Today the airline announced that it has taken delivery of its 100th 737-800. This will be the final 737-800 delivery, as the airline is now taking delivery of 110 737 MAX8s. The airline’s fleet growth has been impressive.
The airline operates their 737s under several brands: Norwegian Air Argentina (1), Norwegian Air International (64 737-800 & 6 MAX8), Norwegian Air UK (1) and Norwegian Air Shuttle (52). The company also operates several 787-8s and -9s.
As the airline proudly notes: “Norwegian is the world’s sixth largest low-cost airline and carried around 33 million passengers in 2017. The airline operates 500 routes to 150 destinations in Europe, North Africa, Middle East, Thailand, Caribbean, the U.S and South America. Norwegian has a fleet of 150 aircraft, with an average age of 3.6 years, making it one of the world’s youngest fleets.”
The rapid growth has its costs as we learned from the 2017 results which were recently announced. The net loss was –299 million NOK in 2017, while EBITDA was 60 million NOK. Significant costs related to increased fuel prices, wet lease and passenger care affect the results. Going into 2018, Norwegian is far better positioned with stronger bookings and a better staffing situation. The company’s 2017 revenue was ~31 billion NOK which was an increase of 19% compared to 2016. The fleet grew by 32 new aircraft which meant ASK growth of 25%. Load factor in 2017 was unchanged from 2016’s 88%.
CEO Bjørn Kjos sounds ebullient: “Norwegian is far better positioned for 2018, with stronger bookings, a growing network of intercontinental routes complimenting our vast European network and not least, a better staffing situation. Our major global expansion reaches its peak in the second half of 2018 when 32 of our 42 Dreamliners on order will have been put into service.”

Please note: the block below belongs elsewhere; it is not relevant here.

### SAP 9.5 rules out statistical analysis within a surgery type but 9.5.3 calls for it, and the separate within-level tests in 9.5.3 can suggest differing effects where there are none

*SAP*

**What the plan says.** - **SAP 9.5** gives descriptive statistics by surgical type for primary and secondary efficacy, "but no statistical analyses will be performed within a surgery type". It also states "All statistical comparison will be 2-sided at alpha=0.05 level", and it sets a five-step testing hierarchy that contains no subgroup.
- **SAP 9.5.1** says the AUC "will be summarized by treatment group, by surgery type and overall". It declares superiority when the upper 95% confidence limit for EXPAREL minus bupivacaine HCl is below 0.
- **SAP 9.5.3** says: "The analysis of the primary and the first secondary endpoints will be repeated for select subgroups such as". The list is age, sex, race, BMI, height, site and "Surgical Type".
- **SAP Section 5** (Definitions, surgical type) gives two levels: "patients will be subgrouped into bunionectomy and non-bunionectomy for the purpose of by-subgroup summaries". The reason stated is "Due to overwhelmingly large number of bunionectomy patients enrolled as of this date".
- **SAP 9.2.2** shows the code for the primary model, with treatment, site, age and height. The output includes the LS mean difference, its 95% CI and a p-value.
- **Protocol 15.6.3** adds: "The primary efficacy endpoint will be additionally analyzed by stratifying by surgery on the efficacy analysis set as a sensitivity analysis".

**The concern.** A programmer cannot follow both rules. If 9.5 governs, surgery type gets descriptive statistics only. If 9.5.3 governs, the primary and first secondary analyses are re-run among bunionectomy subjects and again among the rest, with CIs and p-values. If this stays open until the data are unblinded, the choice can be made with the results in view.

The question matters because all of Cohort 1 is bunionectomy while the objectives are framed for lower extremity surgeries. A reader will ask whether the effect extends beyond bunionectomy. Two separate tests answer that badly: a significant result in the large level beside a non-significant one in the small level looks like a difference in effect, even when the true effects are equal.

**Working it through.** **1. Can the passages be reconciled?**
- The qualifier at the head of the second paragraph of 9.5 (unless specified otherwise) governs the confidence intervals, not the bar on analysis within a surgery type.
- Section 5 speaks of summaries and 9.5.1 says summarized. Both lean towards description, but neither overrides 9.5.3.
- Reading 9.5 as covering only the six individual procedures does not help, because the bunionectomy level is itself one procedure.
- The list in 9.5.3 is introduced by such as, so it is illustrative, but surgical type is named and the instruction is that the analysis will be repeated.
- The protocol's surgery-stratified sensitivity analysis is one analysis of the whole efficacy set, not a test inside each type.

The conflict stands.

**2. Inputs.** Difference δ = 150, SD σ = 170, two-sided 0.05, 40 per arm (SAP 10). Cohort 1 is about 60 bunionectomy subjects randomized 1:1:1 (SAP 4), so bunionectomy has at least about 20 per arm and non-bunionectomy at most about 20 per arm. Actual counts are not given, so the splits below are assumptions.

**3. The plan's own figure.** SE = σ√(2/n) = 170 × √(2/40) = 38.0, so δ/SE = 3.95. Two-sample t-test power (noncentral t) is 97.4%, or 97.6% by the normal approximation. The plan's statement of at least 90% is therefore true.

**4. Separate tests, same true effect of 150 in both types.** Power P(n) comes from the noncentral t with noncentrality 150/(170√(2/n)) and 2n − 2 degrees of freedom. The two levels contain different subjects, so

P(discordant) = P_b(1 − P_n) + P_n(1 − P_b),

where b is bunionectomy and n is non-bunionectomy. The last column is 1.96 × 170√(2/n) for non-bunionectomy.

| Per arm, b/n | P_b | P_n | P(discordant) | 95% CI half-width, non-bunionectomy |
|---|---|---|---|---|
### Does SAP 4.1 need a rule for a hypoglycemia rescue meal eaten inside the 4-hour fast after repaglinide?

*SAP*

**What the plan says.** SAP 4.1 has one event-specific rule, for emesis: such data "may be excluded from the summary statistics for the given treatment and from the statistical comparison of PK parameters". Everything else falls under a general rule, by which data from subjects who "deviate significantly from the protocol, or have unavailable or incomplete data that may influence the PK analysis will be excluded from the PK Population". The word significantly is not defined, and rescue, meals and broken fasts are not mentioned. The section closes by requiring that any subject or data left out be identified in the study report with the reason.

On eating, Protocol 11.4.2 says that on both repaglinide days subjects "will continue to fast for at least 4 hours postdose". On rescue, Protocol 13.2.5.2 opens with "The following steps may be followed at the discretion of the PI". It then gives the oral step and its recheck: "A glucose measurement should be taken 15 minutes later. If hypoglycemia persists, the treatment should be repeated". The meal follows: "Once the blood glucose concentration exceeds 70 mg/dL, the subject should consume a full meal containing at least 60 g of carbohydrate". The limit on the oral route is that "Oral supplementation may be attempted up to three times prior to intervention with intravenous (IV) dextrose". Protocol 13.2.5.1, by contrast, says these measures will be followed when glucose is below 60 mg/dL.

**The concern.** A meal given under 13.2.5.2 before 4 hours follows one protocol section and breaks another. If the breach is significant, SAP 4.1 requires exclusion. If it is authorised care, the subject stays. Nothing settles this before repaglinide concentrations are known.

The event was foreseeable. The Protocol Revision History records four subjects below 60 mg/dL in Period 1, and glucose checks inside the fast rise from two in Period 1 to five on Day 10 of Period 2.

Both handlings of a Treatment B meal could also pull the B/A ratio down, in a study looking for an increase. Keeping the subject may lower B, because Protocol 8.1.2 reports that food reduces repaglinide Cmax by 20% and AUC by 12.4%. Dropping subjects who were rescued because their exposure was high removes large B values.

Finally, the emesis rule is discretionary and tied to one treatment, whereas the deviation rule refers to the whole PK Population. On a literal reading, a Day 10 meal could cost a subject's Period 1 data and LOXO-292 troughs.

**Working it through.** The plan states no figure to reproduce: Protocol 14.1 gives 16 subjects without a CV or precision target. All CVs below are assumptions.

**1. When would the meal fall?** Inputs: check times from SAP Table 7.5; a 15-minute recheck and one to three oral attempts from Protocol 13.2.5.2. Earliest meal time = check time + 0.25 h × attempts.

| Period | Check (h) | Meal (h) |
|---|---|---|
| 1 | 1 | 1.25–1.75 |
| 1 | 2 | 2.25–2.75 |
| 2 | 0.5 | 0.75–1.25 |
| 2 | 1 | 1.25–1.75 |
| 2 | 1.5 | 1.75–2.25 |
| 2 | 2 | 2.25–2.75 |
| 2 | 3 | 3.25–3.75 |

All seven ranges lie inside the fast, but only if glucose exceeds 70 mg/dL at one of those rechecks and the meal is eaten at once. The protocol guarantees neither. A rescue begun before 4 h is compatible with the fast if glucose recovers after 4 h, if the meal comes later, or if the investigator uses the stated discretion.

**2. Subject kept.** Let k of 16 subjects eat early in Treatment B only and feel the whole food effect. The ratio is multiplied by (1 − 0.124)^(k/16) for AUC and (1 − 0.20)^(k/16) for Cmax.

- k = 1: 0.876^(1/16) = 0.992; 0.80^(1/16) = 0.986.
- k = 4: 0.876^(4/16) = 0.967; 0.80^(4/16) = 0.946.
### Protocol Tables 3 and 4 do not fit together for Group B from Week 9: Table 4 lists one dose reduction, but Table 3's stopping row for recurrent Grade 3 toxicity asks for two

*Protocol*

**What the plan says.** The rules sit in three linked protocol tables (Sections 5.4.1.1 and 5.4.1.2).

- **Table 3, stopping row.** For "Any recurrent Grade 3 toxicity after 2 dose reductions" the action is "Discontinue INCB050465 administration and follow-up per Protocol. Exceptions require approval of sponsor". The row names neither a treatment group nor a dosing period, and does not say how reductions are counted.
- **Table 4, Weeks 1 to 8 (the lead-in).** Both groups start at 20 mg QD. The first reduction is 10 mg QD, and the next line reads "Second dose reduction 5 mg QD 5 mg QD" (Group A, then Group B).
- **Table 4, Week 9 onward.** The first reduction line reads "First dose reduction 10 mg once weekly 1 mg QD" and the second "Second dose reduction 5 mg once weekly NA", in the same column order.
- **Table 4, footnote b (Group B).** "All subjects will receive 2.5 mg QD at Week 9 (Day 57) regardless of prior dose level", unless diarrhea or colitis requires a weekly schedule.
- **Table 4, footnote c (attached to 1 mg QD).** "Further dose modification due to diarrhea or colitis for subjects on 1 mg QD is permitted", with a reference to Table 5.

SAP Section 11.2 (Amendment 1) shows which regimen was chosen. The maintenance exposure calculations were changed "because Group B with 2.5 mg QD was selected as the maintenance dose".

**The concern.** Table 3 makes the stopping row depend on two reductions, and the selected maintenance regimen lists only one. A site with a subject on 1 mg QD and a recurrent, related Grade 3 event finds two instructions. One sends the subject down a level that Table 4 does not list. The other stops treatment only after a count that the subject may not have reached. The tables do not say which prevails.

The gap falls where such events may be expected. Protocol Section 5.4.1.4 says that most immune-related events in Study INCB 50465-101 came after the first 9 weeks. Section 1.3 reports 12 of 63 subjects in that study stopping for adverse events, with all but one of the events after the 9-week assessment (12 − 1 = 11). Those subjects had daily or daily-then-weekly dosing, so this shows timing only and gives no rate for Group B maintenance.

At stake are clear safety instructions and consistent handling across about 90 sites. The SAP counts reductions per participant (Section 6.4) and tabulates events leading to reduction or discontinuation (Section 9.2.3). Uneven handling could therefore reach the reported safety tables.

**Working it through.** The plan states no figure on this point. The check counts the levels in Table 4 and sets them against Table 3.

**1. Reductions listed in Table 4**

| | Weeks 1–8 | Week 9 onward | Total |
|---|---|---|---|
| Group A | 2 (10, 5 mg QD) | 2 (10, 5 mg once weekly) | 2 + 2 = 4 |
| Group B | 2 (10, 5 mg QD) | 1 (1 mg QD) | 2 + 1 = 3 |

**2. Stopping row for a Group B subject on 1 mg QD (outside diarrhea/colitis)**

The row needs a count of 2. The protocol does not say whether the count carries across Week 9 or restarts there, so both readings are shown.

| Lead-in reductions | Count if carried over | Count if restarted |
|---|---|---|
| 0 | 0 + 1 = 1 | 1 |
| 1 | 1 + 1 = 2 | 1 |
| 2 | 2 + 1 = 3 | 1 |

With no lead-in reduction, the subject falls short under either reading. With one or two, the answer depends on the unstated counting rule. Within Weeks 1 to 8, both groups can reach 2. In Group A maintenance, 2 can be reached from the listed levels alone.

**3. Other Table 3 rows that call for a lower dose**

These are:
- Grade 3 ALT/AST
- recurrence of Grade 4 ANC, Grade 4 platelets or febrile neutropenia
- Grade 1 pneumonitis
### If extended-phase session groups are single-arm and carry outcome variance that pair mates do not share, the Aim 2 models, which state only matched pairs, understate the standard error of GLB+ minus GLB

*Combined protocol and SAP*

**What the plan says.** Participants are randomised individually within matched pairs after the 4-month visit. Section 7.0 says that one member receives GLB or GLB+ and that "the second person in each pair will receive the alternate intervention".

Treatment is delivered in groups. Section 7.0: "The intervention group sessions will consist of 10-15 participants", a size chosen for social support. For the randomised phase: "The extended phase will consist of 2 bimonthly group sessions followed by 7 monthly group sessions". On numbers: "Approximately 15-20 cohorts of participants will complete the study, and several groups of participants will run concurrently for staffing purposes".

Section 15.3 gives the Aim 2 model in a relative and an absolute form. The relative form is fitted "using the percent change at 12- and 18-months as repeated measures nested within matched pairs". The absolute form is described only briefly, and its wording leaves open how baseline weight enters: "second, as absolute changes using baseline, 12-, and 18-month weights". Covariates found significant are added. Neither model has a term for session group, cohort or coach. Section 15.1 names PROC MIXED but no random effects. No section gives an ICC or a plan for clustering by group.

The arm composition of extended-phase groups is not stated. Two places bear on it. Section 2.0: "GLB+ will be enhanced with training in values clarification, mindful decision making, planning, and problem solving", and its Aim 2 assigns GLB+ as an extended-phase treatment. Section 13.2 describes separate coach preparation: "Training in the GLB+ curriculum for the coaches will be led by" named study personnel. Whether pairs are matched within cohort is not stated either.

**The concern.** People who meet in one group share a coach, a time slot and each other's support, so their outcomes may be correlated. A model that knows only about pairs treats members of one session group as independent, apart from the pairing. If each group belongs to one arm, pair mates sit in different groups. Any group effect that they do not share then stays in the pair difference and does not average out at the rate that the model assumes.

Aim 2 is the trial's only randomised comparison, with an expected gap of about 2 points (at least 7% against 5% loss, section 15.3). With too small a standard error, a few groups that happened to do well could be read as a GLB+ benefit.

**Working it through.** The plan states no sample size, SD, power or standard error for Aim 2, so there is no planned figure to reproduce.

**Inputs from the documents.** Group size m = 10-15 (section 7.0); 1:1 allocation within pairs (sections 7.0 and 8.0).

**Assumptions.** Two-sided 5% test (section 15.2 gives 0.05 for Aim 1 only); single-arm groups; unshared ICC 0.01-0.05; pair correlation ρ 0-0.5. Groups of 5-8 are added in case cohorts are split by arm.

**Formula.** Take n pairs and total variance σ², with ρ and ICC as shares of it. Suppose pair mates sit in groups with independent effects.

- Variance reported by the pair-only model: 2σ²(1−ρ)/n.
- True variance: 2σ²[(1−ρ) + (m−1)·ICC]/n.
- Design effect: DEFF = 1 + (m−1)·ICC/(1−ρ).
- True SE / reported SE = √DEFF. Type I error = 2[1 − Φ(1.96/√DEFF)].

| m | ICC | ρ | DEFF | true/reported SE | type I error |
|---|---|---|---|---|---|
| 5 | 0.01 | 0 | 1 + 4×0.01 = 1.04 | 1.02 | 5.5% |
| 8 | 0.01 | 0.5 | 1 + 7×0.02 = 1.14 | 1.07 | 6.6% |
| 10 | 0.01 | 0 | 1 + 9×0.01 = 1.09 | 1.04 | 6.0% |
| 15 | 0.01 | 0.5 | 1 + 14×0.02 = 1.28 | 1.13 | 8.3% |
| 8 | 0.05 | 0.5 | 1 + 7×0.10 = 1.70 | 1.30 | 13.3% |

Last year the airline suffered several 787 engine challenges. But their 737 fleet has been robust. Of course with a growing fleet, there are issues. The biggest concern one hears about at the airline is its rapid growth.
Perhaps the operating challenges will be overcome and fleet reliability will improve. It has to because there has been bad press. Also here. Yet, the CEO is confident and why shouldn’t he be? Load factors are high and are likely to remain that way because the airline’s fares are relatively low. Norwegian has to keep its eye on the emerging LCC competition that is coming on stream. Airlines like Primera Air for example. Norwegian also to contend with the competition based in Iceland. Even the established network airlines will not ignore Norwegian.
Rapid airline growth does not mean the market grows as quickly – in the short run, Norwegian is taking traffic from others. We have seen this before with the ME3. Unfortunately for Norwegian, older airline brands are aware of how the ME3 disrupted their revenue flow. They will not let this happen again without a faster response.
For Norwegian to succeed it must improve its operational performance. Low fares do not equal low expectations. If people buy a ticket, they have a reasonable expectation of being transported from A to B with no fuss (and no frills). Crucially as a service business, the airline seems aware of the challenges it has in terms of customer interface. One hopes the “better staffing situation” addresses this. Fixing flight ops and customer interface can help keep load factors high and also ensure Norwegian can sustain its disruptive ways.
Co-Founder AirInsight. My previous life includes stints at Shell South Africa, CIC Research, and PA Consulting. Got bitten by the aviation bug and ended up an Avgeek. Then the data bug got me, making me a curious Avgeek seeking data-driven logic. Also, I appreciate conversations with smart people from whom I learn so much. Summary: I am very fortunate to work with and converse with great people.